Receiving the Evcharist is our weekly feature where we pair choice albums with our favorite libations. Drink from the cup of heresy. This week’s offering: Venom Prison’s Samsara and Allagash Brewing Company’s White Ale.
The Metal: Venom Prison’s Samsara
Venom Prison are a band that one sees hyped up so much, one might be tempted to write them off as a flavor of the week. I cannot stress enough how much of a mistake that might be, especially in light of Samsara, the band’s second full-length release. It seems almost a cliche when musicians talk about their new album and say “We made the heavy parts heavier and the melodic parts melodic-ier”, and yet that’s the best way to describe what Venom Prison have created here. Where 2017’s Animus was good, Samsara showcases a sensational use of dynamics to make the songs almost explode outward from your headphones — from the crushing breakdowns of “Self-Inflicted Violence,” to the melodic leads that make “Asura’s Realm” and “Sadistic Rituals” (my favorite track) shine. The crown jewel of Samsara, however, is once again vocalist Larissa Stupar, who’s vocal delivery is stronger and more varied than ever before and whose blunt, confrontational lyrics take the sharp songwriting and musicianship completely over the top. Like it or not, Venom Prison are here to stay. Personally, I more than like it; it’s rare that my taste in death metal veers towards anything this technical or ‘brutal’ adjacent, but Samsara’s whip-smart songwriting and infectious heaviness have me completely hooked.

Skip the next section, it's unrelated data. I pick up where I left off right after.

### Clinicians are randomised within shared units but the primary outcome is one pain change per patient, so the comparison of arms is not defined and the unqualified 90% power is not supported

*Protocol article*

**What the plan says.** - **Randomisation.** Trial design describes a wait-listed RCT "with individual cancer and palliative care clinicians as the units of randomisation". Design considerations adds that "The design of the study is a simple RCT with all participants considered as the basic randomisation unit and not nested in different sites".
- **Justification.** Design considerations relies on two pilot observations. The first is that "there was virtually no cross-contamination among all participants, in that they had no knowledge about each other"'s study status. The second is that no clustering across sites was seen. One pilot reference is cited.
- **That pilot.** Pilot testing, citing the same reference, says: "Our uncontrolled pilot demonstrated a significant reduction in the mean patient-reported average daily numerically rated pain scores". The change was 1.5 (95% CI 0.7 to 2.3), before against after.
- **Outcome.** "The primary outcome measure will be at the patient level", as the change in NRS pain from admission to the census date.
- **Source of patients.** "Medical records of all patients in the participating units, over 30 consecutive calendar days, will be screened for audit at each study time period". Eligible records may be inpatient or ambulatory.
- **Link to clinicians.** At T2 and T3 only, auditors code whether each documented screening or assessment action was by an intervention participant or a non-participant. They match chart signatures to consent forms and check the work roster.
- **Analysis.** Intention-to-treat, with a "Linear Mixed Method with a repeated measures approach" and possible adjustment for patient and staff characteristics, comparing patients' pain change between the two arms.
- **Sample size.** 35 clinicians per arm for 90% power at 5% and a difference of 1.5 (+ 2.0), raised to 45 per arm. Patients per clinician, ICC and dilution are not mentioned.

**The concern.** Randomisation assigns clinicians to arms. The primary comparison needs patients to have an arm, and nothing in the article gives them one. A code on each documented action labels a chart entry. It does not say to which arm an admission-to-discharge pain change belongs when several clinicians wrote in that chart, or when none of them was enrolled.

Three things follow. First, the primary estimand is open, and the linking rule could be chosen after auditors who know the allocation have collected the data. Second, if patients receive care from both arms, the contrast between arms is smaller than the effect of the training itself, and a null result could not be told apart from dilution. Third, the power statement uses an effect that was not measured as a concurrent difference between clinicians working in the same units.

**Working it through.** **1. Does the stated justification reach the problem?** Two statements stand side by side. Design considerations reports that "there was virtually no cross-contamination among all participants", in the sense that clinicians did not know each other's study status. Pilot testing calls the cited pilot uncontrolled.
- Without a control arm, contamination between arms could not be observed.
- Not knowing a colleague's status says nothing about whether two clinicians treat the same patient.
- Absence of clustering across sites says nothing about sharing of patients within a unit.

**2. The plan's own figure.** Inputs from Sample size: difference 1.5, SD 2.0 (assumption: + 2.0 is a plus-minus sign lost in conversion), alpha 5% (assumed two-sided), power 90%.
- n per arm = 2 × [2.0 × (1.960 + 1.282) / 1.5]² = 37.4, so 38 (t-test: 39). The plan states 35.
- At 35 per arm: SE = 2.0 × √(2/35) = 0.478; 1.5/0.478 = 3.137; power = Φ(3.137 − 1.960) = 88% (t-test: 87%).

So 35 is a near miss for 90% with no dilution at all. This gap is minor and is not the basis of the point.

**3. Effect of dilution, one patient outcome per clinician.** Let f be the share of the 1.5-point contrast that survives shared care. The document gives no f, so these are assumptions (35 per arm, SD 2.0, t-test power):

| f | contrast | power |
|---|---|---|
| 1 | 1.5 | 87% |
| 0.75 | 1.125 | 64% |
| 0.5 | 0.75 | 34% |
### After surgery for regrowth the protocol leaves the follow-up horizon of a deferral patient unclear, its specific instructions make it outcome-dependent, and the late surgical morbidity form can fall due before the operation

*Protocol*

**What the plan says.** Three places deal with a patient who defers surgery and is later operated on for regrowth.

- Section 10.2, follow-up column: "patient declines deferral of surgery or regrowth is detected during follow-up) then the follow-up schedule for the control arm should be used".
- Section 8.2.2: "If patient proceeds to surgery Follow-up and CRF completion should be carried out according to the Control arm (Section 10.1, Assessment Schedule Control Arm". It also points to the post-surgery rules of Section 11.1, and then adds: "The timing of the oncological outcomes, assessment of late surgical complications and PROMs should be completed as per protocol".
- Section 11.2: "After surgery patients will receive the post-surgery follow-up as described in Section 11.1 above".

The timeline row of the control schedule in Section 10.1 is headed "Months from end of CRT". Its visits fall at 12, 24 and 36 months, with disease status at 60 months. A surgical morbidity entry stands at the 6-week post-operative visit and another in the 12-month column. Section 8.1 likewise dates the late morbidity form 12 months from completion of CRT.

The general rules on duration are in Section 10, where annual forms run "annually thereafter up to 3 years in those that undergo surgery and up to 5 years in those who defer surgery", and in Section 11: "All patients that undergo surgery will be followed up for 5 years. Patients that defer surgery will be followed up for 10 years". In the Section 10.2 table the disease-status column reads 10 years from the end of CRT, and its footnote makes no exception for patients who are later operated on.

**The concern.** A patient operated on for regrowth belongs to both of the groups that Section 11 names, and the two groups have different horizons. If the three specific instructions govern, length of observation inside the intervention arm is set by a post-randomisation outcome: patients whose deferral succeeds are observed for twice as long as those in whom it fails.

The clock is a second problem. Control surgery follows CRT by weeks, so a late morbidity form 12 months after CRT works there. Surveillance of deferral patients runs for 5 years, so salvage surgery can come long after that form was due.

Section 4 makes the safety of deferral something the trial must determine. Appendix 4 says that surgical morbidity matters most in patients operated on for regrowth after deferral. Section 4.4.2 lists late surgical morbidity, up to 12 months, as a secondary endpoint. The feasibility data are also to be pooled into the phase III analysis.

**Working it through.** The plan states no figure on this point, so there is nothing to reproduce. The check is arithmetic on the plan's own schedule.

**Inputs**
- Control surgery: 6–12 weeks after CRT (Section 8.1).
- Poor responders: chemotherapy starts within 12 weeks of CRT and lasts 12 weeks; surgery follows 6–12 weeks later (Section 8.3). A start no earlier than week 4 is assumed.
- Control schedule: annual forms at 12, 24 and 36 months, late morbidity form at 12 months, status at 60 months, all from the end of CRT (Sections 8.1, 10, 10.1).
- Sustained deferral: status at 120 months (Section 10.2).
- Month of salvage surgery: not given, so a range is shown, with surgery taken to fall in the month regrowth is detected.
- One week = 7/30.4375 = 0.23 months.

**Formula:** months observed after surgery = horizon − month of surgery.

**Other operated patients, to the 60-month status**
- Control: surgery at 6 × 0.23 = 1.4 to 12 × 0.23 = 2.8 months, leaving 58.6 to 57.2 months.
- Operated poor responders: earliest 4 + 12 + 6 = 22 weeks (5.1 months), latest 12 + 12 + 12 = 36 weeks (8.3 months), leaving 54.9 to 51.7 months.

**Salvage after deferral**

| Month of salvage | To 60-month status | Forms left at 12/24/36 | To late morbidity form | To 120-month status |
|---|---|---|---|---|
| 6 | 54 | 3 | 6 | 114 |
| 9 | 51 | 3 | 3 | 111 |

The Booze: Allagash Brewing Company’s White Ale
It’s funny what a little time can do. When I first tried Allagash’s White Ale, I wasn’t a very big fan of it. I’ve never been one for wheat beers (I’m still not if I’m being honest), but everyone I know raves about this one in particular. So when I spotted a four pack on my grocery shopping adventures, I thought I’d give it another shot. It seems now that I’ve matured, I finally get what all the fuss is about. Allagash’s White Ale is genuinely a cut above your average wheat beer. The classic flavors of coriander and citrus are here, although Allagash’s take seems more lemony than the usual orange, with a pronounced yeasty aftertaste. It’s the proportions of these that bring Allagash ahead of their competitors, bringing the citrus to the front and taming the level of spice and yeast makes it much cleaner and more enjoyable than your average wheat beer. Color me impressed.
Cheers, and be good to each other,